Mulege & Bahia Concepcion

Trip Start Apr 11, 2010
Trip End May 20, 2010

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Flag of Mexico  , Baja California,
Sunday, April 25, 2010

Forty miles and one million cacti south of Santa Rosalia lies Mulege, an oasis town where a stream enters the Gulf of California, far enough south for the beaches to be nice and water warm enough for pleasant swimming. The town of Mulege itself is a hardscrabble sort of a place, but its restaurants are cheap and lush natural environment inviting.  The nearby Mission de Santa Rosalia de Mulege is another of Baja's string of beautiful well-maintained 18th-century mission churches.

Bahia de Concepcion begins a short distance south of Mulege.  At B of C a narrow inlet leads to a spectacular jade sea, a virtual desert Polynesia filled of barren islets, separated from the rest of the Gulf of California by a bony mountainous peninsula.  I arrived at Playa Santispac on one of the bay's more northerly coves in the evening and decided "this is the perfect place" for a couple nights. I'd have my own palapa and a stretch of beach mostly to myself with only a few RVs and a beachfront restaurant at the far end.

After a jog on the beach and a swim in the glasslike cove, I met my next door neighbor, an older American hippie chick who teaches English in Loreto.  Martha and I chatted some before she invited to join her at the south end of the beach where there was a warm spring set behind the mangroves surrounding a small inlet.  Martha told me about the special energy of Baja and the spirituality that brought her back permanently after he first visit to the peninsula.  As well as an English teacher, she was also an herbalist who had opened a botanica and hoped to develop a "healing community" around her home.  I've heard this all before, I thought.  "Hmmm, Martha, do you by any chance know my friend Cynthia?"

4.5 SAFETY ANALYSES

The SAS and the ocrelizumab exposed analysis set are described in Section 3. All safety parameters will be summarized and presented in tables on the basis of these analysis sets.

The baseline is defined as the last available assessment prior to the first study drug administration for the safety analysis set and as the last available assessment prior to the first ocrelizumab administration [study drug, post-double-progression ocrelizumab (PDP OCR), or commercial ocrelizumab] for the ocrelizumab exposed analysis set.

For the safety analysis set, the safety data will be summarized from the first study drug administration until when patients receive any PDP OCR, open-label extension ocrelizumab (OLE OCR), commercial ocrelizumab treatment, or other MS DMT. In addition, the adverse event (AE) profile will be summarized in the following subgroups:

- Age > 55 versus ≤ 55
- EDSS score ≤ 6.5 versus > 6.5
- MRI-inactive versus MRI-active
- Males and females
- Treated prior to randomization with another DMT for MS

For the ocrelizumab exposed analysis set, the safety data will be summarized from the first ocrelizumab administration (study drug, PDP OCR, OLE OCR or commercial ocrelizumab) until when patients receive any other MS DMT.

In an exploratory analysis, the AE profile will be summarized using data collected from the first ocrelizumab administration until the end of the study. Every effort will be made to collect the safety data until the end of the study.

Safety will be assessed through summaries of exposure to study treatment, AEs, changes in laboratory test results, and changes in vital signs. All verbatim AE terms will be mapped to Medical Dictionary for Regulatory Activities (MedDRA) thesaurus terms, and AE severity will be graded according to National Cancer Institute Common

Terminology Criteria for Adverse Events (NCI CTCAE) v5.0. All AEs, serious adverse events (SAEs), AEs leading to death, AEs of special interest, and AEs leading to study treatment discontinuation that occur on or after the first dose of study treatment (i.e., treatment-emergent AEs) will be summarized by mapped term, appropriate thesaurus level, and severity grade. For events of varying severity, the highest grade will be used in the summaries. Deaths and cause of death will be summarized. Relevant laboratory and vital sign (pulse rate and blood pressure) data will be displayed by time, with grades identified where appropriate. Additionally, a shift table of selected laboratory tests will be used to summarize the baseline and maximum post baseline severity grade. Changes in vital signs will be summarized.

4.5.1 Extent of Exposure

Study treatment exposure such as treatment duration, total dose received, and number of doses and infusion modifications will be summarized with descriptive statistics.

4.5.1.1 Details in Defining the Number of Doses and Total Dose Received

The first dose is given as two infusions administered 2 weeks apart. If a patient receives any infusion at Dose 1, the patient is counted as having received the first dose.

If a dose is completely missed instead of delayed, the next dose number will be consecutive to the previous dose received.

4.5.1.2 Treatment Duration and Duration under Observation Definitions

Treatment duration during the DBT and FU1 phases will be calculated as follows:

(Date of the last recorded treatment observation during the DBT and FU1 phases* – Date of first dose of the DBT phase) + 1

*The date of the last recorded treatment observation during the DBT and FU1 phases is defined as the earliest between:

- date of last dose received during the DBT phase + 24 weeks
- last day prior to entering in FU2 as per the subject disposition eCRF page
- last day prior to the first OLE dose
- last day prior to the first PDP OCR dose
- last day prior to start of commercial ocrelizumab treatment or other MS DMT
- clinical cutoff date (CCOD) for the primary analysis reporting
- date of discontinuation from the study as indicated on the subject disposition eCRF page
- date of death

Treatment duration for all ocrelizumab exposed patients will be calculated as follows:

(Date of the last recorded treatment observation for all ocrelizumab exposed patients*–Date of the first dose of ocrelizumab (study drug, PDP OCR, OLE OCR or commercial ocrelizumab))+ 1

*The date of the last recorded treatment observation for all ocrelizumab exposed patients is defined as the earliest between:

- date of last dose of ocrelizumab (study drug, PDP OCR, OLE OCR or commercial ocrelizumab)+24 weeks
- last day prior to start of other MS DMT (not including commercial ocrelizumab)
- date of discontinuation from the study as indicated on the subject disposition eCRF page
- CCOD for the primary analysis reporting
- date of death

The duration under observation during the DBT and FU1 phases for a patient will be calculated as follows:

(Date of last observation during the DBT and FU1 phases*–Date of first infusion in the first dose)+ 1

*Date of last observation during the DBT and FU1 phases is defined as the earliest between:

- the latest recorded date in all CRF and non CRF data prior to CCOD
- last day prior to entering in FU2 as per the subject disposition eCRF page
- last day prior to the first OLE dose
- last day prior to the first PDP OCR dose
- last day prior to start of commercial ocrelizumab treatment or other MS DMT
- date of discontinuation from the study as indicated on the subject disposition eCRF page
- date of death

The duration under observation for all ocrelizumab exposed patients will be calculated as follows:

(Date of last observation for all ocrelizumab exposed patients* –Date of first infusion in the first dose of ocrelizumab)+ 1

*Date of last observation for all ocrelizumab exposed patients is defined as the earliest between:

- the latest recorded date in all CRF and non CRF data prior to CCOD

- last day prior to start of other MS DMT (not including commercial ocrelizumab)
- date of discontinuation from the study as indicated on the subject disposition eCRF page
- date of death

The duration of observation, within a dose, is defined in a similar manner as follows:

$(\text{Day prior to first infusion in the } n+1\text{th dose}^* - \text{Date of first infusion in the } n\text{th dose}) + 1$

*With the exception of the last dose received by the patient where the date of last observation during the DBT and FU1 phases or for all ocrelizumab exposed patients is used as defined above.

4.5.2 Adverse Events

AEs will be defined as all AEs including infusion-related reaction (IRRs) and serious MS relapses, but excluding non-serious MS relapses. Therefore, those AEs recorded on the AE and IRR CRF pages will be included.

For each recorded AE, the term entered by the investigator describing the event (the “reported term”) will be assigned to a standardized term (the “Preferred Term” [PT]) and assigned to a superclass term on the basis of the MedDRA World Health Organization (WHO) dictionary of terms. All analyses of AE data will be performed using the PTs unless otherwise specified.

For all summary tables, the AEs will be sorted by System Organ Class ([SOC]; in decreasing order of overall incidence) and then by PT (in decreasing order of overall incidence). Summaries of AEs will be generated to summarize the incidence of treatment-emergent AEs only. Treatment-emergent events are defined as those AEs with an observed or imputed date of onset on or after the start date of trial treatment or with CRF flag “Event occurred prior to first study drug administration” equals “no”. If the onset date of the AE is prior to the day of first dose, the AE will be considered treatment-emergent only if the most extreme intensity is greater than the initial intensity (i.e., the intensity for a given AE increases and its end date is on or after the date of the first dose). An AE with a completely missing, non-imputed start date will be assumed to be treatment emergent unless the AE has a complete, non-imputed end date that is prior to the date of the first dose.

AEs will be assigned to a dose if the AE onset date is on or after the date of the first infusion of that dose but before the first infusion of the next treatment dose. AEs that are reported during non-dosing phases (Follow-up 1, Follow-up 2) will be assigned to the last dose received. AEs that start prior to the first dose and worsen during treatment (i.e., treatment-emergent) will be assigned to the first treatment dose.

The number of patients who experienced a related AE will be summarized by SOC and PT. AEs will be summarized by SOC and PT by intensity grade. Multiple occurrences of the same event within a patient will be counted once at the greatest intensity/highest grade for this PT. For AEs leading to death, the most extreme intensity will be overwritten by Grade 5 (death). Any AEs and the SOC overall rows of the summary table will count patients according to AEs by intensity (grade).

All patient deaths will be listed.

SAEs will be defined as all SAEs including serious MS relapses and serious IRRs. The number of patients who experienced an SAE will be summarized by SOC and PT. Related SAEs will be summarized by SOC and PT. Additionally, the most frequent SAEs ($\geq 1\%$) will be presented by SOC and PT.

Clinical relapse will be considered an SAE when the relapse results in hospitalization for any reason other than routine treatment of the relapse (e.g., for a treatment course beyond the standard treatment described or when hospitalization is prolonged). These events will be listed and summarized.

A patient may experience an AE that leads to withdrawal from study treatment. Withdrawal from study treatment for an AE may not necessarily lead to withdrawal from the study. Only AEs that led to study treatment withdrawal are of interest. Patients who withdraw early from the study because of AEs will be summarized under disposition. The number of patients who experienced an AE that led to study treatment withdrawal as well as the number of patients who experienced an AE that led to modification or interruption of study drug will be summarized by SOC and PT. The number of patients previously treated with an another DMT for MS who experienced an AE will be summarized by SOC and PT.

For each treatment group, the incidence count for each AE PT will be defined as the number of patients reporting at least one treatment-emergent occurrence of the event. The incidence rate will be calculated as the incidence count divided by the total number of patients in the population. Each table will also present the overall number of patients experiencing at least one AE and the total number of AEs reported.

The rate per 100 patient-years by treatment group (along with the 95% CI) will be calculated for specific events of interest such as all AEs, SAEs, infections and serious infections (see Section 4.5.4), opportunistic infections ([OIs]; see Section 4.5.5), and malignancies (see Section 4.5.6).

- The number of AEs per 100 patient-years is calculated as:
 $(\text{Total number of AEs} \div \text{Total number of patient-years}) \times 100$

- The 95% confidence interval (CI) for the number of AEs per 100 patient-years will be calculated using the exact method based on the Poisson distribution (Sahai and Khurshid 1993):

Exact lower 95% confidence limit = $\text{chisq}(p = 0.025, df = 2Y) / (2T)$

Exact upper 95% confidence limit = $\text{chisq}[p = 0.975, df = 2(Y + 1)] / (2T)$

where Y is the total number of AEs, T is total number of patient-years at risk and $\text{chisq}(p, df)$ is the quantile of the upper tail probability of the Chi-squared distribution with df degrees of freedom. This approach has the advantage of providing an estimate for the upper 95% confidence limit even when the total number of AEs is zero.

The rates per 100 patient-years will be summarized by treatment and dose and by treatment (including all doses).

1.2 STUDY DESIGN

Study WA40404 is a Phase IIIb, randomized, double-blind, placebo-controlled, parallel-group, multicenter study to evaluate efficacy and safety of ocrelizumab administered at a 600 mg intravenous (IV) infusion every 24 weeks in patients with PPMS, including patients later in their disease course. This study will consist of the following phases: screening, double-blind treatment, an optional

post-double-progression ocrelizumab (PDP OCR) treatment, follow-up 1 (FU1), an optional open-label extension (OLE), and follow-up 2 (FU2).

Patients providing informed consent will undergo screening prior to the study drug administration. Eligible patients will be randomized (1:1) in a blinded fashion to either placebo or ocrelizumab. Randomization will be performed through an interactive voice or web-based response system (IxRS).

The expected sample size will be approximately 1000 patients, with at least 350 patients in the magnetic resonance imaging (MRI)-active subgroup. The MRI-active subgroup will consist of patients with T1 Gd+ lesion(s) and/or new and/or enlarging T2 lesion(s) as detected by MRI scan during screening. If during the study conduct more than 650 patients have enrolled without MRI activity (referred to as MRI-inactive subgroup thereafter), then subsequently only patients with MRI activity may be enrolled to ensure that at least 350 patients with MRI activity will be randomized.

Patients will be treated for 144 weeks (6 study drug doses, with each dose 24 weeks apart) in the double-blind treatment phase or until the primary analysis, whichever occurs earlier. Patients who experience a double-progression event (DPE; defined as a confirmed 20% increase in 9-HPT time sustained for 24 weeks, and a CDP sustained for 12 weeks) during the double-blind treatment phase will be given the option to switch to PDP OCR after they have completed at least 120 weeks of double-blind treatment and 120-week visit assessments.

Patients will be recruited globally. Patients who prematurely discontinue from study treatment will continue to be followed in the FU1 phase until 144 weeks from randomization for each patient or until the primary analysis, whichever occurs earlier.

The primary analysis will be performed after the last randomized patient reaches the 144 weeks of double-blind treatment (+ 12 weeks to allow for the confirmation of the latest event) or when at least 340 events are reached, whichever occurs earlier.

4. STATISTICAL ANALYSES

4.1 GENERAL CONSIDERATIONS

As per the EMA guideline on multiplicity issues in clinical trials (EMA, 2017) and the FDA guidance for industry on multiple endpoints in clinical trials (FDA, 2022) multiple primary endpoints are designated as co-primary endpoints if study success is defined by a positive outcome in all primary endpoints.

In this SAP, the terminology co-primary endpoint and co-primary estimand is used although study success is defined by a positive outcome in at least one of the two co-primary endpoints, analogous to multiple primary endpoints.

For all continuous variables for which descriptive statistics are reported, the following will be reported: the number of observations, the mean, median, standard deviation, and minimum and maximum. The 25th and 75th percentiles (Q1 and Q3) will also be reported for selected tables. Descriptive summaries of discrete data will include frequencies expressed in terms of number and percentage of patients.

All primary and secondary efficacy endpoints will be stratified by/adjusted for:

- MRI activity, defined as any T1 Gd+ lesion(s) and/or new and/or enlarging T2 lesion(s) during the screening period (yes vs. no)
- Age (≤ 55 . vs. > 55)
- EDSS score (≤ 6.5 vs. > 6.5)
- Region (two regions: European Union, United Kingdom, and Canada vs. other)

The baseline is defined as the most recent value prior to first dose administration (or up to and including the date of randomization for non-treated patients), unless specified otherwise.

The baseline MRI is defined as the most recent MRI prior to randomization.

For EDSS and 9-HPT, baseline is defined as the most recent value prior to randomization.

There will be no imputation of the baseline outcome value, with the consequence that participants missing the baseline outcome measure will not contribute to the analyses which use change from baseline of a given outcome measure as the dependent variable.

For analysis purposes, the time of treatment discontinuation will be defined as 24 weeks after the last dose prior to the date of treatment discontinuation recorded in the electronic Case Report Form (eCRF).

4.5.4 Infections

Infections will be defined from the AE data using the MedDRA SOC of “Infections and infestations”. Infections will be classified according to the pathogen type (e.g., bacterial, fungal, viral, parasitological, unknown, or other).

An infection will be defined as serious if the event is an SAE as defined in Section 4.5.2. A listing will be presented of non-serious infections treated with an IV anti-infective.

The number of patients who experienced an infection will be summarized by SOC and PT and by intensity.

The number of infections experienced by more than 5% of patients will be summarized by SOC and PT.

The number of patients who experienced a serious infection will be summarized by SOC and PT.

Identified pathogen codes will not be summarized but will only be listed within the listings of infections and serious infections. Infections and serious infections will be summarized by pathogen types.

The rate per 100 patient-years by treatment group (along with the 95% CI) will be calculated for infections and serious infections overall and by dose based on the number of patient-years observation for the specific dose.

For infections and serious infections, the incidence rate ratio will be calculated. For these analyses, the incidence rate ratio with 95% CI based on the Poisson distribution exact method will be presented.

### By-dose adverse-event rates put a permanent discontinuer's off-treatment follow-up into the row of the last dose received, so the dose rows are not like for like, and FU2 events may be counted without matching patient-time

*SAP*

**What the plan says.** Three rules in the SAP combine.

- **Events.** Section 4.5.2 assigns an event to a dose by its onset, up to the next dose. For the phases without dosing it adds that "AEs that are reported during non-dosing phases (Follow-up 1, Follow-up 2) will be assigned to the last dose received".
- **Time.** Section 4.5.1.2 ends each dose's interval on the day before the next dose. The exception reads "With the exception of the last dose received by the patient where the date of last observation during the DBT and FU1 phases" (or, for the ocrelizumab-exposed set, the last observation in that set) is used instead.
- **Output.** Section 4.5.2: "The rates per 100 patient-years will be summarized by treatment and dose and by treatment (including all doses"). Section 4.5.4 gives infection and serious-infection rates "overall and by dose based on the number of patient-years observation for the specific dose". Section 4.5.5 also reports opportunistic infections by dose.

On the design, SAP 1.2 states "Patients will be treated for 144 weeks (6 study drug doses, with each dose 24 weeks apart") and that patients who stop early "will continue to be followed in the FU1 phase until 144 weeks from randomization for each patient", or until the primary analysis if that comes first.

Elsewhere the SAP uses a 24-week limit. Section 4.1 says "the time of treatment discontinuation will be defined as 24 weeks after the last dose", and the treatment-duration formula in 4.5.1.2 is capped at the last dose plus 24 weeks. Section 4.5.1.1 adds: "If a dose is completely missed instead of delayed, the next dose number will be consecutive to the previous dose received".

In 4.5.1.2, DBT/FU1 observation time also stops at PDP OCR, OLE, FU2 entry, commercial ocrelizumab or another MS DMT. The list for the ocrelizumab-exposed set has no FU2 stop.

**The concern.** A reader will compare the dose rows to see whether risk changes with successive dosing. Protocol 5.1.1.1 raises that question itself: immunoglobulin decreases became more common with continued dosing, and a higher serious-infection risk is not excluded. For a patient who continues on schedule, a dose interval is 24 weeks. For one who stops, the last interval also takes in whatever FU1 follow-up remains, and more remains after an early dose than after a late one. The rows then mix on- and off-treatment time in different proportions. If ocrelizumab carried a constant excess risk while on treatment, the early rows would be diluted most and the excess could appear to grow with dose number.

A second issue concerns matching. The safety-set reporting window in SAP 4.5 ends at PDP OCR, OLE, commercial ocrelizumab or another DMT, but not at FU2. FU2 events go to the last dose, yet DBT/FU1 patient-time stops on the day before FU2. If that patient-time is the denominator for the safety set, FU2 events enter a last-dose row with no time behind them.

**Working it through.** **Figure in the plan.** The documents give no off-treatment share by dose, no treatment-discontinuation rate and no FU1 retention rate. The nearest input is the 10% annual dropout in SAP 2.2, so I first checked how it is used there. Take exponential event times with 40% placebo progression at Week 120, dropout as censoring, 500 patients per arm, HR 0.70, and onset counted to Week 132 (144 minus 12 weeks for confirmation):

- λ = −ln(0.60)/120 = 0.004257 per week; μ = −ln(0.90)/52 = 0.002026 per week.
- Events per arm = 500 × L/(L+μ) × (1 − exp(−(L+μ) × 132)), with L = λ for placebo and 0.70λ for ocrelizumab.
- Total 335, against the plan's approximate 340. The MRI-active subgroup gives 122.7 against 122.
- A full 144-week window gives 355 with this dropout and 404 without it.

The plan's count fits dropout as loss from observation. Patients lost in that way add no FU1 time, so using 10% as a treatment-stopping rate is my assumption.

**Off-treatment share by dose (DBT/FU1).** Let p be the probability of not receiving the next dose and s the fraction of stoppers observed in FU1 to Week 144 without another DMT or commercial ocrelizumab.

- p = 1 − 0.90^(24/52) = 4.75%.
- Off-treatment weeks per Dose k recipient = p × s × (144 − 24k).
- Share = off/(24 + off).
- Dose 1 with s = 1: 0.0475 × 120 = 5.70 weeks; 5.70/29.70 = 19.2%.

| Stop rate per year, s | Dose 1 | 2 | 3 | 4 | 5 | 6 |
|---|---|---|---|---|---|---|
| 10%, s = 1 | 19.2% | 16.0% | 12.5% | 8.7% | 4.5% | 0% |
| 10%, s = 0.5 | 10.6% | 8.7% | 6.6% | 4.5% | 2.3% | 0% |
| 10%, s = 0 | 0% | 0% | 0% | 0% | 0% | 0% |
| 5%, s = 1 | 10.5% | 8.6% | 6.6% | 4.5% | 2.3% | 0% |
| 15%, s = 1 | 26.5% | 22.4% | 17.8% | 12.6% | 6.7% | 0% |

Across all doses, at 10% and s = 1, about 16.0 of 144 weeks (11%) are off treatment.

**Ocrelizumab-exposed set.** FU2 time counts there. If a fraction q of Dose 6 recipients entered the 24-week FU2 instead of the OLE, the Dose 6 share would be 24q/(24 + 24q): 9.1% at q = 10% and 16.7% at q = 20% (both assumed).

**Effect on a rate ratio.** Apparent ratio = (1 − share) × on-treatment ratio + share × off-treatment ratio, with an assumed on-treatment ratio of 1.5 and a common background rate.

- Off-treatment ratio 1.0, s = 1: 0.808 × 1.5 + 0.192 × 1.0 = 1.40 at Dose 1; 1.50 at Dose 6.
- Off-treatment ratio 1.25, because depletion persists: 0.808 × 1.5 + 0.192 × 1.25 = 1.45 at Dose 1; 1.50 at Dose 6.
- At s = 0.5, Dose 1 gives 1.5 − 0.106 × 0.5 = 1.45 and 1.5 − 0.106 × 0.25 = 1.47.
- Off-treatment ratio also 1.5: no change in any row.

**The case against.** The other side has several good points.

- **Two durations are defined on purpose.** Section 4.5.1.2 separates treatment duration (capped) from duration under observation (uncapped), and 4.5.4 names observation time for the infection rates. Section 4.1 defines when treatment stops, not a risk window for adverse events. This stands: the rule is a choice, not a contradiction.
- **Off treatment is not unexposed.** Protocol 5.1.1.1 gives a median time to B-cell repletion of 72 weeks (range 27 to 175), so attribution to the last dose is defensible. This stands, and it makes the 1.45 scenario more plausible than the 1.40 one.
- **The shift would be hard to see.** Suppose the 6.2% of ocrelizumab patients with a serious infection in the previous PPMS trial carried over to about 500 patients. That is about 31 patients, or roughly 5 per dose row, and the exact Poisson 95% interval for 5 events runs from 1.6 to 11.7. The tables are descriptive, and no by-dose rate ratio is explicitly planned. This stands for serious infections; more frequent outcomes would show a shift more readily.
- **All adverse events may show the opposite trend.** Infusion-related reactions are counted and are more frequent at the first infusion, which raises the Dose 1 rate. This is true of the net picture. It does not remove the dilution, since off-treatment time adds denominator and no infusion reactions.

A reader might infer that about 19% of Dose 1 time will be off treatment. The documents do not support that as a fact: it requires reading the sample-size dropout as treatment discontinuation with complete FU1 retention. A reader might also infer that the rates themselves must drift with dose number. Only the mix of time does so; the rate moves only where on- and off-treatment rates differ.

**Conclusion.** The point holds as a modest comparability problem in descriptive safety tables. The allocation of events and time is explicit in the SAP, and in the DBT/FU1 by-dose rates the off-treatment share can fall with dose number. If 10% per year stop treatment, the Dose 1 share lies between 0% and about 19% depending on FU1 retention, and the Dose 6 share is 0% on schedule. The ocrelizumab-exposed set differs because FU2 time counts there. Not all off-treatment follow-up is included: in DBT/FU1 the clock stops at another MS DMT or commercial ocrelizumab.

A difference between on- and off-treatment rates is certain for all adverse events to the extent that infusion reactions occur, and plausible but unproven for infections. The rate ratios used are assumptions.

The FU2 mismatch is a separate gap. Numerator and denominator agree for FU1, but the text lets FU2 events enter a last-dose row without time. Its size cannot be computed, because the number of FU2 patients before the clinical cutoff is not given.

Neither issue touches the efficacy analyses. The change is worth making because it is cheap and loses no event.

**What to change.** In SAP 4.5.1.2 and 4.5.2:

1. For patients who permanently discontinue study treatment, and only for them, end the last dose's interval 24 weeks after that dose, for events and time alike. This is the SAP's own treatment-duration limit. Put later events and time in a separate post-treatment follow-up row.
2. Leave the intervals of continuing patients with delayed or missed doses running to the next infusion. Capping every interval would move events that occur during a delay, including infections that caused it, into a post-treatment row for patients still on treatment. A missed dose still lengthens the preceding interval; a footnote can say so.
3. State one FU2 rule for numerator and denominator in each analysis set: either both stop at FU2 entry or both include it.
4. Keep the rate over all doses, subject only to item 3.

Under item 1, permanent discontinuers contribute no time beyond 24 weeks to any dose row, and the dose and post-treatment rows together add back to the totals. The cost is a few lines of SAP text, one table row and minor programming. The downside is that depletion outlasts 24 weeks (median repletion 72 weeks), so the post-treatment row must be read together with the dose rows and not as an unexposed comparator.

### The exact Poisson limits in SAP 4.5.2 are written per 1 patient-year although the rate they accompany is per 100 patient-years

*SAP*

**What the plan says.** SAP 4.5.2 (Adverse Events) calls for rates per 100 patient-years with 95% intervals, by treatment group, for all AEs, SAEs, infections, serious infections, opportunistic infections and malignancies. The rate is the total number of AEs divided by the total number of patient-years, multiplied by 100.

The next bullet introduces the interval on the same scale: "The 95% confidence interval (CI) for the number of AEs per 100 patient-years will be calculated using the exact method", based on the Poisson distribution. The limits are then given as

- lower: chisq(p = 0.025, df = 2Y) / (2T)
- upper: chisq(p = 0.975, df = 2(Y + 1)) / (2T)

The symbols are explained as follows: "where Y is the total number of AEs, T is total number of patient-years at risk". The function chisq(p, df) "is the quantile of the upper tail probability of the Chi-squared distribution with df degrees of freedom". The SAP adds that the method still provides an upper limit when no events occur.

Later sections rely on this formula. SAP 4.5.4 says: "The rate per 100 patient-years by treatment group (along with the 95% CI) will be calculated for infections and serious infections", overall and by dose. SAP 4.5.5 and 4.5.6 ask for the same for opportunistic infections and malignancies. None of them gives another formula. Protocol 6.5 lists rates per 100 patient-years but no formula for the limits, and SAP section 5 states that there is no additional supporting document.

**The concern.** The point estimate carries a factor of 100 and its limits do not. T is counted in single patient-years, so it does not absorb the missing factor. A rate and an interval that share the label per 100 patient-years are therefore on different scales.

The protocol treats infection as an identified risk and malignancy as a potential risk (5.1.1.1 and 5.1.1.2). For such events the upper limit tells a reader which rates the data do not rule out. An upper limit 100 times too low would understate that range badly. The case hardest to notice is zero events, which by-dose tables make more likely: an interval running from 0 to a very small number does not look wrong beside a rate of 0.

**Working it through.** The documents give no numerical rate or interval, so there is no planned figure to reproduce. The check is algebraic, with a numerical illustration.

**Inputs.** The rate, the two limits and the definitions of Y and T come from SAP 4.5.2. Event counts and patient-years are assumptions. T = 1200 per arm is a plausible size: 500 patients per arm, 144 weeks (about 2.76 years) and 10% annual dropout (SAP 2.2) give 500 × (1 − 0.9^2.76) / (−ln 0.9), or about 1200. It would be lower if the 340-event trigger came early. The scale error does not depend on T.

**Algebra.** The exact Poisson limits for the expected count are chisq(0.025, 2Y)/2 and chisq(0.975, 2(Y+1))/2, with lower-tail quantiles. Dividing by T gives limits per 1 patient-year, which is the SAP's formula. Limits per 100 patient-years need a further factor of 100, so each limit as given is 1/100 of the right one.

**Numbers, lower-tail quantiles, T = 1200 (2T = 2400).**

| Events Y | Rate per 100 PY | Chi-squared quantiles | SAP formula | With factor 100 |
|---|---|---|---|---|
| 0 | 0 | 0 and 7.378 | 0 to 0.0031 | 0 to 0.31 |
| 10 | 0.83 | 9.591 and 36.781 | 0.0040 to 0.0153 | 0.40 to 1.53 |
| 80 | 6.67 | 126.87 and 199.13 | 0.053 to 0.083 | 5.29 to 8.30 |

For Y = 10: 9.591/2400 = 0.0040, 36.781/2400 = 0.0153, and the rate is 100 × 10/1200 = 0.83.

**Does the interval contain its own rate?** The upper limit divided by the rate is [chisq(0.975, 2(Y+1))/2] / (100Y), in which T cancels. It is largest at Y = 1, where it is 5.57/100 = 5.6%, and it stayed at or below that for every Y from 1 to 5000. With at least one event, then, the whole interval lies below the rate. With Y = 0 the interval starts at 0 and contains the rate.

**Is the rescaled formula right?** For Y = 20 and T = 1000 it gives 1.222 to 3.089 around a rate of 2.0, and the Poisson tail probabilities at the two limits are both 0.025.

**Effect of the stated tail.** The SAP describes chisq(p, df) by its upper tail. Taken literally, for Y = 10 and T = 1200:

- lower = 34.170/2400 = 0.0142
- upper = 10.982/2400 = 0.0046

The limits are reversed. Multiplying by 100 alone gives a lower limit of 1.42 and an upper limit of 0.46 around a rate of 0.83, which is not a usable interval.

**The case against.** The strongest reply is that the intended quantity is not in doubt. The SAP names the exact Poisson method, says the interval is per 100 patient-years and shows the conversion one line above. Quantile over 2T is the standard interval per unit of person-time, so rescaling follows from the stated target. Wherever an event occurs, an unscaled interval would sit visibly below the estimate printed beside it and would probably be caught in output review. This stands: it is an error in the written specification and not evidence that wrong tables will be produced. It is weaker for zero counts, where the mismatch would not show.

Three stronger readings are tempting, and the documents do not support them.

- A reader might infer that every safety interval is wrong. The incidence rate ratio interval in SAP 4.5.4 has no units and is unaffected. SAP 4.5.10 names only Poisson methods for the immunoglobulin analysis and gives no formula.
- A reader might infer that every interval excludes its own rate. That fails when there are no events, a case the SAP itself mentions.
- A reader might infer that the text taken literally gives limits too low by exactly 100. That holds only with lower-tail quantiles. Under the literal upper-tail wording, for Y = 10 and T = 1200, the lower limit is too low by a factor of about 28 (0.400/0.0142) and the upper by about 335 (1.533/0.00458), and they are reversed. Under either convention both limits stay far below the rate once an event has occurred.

"Warren, when's your birthday?" Martha asked after we chatted a while about our lives and experiences.

"July 16th.  Why?"

"You're a Cancer!  I don't believe it!  Cancer's are total homebodies.  I would have guessed a Sagittarius based on what you've told me about your travels."

"Well, I guess I'm just at home wherever I go."

The warm pool started off relatively clear but gradually became murkier as our movements stirred up more slimy black mud from the bottom. Martha insisted there was great healing energy in the mud, that the concentrated mineral salts in it would help draw toxins out of my body.  I didn't have a poison-o-meter with me to take before and after readings but must admit that after my dips in the sea and soak in the warm spring I sure did feel good.

After some more beach time I wandered over to the beach restaurant in a famished state shortly after it opened around 3:00.  Hmmm, Pescado Ranchero sounds ideal and for a change from all the Mexican beers and Valle de Guadalupe wines I've had since I got into Mexico, I'll try one of those 30 peso ($2.40) margaritas.  Of course, real margaritas are nothing like the sweet blender concoctions you get at restaurants in the U.S.; they're strictly tequila, triple sec, lime juice, and ice.  And, oh so good!  I settled my tab after three of them and stumbled back down the beach into the sunset towards my tent not to emerge again until morning.

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